Shortly after the theatrical release of Captain Phillips, the New York Post published an article in which a real life crew member from the real life Maersk Alabama, the ship of the real life Captain Richard Phillips, alleged that the film was something less than completely faithful to the real life hijacking on which it was based. In the article, one of Phillips’ crew members anonymously asserts that his captain was not the hero that the film (allegedly) portrays him to be. (That is, in addition to alleging that Phillips is kind of an arrogant prick, the anonymous crew member also alleges that the film portrays Phillips to be a hero. A fair interpretation, but debatable. It’s pretty clear the fictional captain’s fictional crew also regards Phillips to be an arrogant prick. His heroism in the film seems pretty consequential. As in “out of his control,” not “substantial.”) The allegations make for a juicy little scuttlebutt, though the article’s account of what happens in the film (beyond Phillips’ so-called heroism) is itself less than accurate, making it difficult to regard the article as much more than high profile hearsay. (Besides, anyone who expects a Hollywood blockbuster to stand in for reliable historical record should probably stay away from the multiplex.)
Still, the article highlights a significant problem for films based on true events: Making a compelling story out of something that actually happened often requires that the truth be adapted and/or completely misappropriated. Sometimes that involves making a hero out of someone whose actions may in reality have been less than heroic. Moreover, knowledge of a film’s source material may be to its detriment, which is certainly a problem here. Even if you’re ignorant of the 2009 hijacking on which Captain Phillips is based, even if you’re unaware that the screenplay is adapted from the good captain’s memoir, you have the New York Post to tell you that, in real life, this Captain Phillips guy is kind of a jerk – to say nothing of the fact that he’s totally alive.
And the fact that Captain Phillips survived his ordeal ends up being a pretty inconvenient truth for anyone trying to make a movie about that ordeal. Of course, you can be fairly certain that the hero in any Hollywood blockbuster is going to make it to the end of the movie without getting himself (yes, himself) killed. But if a filmmaker threatens otherwise, you want that threat to be a credible one. In the case of Captain Phillips, the pirates are menacing enough, but all in all their menace is not real, especially once the action’s left the ship and the pirates have taken Phillips hostage on a stolen lifeboat. Aside from the pirates themselves, anyone whose cinematic mortality might have been in question is left aboard the Maersk Alabama, which sails away into its own sunset, cutting its connection to the rest of the story. And because this happens fairly early in the narrative, the majority of the film is spent with a character we root for simply by default. The only emotional currency he can use to purchase our investment in his future comes from his connection to a wife and family so superfluous we don’t even get the satisfaction of seeing their reunion with him at the end of the film.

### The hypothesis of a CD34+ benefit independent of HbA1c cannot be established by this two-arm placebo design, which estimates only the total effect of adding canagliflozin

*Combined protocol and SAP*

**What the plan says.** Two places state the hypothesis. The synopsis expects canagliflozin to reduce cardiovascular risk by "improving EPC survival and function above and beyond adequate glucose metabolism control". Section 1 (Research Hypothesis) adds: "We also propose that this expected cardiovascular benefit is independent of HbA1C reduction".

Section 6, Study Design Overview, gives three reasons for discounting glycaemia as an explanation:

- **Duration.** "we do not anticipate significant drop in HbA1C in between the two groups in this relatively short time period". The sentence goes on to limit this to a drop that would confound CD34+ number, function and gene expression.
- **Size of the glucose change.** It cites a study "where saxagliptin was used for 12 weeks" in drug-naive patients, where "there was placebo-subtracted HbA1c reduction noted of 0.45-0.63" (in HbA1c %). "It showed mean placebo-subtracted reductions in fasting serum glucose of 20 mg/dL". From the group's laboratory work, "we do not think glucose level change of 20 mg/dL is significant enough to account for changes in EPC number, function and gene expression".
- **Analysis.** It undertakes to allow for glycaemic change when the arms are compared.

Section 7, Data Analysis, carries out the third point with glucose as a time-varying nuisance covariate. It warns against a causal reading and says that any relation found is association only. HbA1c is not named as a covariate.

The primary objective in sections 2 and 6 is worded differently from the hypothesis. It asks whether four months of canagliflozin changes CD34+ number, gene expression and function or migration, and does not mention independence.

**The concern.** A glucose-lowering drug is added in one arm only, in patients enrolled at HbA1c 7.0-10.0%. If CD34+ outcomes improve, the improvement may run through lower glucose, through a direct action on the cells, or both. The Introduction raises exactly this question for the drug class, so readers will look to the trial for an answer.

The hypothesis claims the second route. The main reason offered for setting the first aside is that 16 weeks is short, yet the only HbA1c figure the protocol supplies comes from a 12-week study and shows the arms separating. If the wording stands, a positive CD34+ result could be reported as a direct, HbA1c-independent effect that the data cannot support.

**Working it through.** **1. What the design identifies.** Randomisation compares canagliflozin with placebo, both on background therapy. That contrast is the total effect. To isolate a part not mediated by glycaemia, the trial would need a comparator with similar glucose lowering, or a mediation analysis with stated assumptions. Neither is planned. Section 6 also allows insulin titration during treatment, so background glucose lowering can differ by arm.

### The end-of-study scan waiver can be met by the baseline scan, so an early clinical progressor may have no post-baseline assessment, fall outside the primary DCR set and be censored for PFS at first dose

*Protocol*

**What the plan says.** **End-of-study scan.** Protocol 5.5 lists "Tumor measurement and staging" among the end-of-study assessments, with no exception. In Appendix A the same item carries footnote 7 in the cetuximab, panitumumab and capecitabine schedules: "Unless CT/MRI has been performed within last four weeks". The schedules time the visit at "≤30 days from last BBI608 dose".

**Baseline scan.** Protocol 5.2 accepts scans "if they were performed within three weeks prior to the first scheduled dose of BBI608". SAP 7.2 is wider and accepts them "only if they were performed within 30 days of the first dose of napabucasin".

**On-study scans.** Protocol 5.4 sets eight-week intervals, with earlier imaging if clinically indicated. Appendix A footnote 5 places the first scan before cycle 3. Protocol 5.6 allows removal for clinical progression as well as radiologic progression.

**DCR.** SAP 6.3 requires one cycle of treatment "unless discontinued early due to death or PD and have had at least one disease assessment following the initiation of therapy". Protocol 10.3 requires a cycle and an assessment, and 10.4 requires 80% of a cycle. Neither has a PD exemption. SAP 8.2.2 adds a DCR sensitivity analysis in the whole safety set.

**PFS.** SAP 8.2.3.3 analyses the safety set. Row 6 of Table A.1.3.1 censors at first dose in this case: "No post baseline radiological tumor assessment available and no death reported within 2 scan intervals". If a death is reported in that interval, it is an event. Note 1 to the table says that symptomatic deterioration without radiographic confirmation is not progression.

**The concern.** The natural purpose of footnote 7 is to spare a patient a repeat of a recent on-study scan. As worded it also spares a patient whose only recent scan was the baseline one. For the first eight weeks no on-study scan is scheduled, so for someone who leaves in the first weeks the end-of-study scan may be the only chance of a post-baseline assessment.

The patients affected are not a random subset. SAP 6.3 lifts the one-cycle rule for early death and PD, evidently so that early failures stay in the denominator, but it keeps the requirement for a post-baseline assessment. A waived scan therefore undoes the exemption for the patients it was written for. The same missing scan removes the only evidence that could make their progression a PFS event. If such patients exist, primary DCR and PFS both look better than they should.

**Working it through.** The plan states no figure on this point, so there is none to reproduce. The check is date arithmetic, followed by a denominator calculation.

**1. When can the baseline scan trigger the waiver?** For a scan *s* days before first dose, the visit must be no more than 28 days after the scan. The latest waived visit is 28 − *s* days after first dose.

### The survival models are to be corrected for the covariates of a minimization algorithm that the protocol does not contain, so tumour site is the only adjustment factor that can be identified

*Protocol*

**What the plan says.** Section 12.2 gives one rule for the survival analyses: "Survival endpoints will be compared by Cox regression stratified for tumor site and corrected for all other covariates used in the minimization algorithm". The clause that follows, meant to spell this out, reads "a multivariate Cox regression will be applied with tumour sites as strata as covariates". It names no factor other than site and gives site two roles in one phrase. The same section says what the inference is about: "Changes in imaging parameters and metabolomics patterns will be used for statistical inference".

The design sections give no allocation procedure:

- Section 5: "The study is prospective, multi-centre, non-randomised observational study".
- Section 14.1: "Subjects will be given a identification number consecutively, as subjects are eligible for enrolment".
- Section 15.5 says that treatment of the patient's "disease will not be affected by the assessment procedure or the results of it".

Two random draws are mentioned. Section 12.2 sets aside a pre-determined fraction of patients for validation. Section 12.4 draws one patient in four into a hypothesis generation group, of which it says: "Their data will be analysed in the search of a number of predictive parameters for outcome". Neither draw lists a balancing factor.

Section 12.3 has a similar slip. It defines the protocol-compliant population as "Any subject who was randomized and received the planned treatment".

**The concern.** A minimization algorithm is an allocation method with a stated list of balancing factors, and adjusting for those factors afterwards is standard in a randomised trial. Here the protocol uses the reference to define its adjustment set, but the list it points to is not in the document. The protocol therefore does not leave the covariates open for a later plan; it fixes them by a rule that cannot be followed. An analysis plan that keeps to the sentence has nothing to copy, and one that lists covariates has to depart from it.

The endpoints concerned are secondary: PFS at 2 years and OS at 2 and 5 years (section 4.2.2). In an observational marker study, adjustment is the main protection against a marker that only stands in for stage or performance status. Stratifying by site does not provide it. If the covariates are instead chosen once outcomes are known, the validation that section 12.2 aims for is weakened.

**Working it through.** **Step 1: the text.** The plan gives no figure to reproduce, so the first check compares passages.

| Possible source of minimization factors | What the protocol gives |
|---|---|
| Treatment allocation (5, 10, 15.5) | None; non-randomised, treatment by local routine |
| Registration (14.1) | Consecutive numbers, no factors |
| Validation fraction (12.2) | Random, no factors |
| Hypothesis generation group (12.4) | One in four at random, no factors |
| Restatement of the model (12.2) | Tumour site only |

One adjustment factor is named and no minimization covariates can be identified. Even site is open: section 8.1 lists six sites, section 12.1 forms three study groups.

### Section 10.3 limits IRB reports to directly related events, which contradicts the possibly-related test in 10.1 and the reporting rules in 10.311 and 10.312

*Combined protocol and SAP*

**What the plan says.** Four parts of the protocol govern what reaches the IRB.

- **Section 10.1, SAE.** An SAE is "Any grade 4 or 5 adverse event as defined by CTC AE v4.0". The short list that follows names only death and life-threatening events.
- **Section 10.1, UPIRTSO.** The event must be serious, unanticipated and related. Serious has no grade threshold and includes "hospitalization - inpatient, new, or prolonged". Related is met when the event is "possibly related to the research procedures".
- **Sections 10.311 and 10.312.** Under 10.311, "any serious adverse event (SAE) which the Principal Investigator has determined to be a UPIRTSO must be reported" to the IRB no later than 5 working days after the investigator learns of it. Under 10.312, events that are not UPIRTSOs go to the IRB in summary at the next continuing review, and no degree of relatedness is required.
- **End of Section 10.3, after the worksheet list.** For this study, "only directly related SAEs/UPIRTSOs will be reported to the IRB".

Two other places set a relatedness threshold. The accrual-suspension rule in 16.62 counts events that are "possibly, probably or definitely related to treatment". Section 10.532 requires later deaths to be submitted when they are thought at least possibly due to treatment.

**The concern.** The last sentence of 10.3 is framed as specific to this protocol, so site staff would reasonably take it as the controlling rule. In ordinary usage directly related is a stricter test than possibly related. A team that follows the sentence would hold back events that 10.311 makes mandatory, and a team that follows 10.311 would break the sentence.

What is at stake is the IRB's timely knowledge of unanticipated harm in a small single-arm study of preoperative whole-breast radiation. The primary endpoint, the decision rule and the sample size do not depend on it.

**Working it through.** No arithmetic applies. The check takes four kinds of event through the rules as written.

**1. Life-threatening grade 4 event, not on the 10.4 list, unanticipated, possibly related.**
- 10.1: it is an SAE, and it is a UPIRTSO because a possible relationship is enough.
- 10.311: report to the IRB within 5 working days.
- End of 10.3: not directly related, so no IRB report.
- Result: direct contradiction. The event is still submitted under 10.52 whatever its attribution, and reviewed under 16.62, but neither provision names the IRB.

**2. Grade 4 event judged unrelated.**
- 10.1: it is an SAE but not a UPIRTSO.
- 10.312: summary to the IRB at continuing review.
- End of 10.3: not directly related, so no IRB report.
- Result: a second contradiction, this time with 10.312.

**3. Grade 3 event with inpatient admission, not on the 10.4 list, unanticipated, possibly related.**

None of this is to say that Captain Phillips is a bad film, or even to say it’s an unexciting one. Director Paul Greengrass is a consummate professional when it comes to this sort of deadly serious action movie, especially when it involves big budget historical re-enactment. He and screenwriter Billy Ray likewise do a fine job of avoiding the geopolitical in favor of the personal, focusing the story on human relationships and human emotions and how both may fare in crisis, largely eschewing the global forces that have contributed to these particular humans being flung together in the first place.
At the beginning of the film Phillips and his wife do share a few muddled and inconsequential words about the increasing speed of modern life, (which is ironic for a movie that features chase scenes involving a ship that couldn’t get a speeding ticket in a residential area.) We also get a glimpse of the pressures the Somali pirates have to contend with, but those too are later boiled down to the sort of human struggle we can all relate to. (Muse: “I got bosses. They got rules.” Phillips: “We <em>all</em> got bosses.”) Thankfully, the film doesn’t stress big global political themes any more than it has to.
And yet, in spite of its focus on the personal, the action isn’t so emotionally affecting. It’s exciting, sure. (And what excitement it does generate is due in part to editing – Academy Award winner and nominee, Christopher Rouse – as well as sound – editing, mixing, and score.) But it isn’t until the very end of the film that emotion is finally part of the picture, when at long last Tom Hanks gets his chance to emote for the camera. Up until that point Hanks plays Phillips fairly close to the chest, allowing him a sort of forced and awkward “grace” under pressure. And, as is appropriate for a character so taciturn, when the levee breaks, it all comes out at once. That eruption is easily the most emotionally charged scene in the film, all the more so because Hanks, as Phillips, is trying to plug the holes in the dyke even as the water comes gushing out all around him.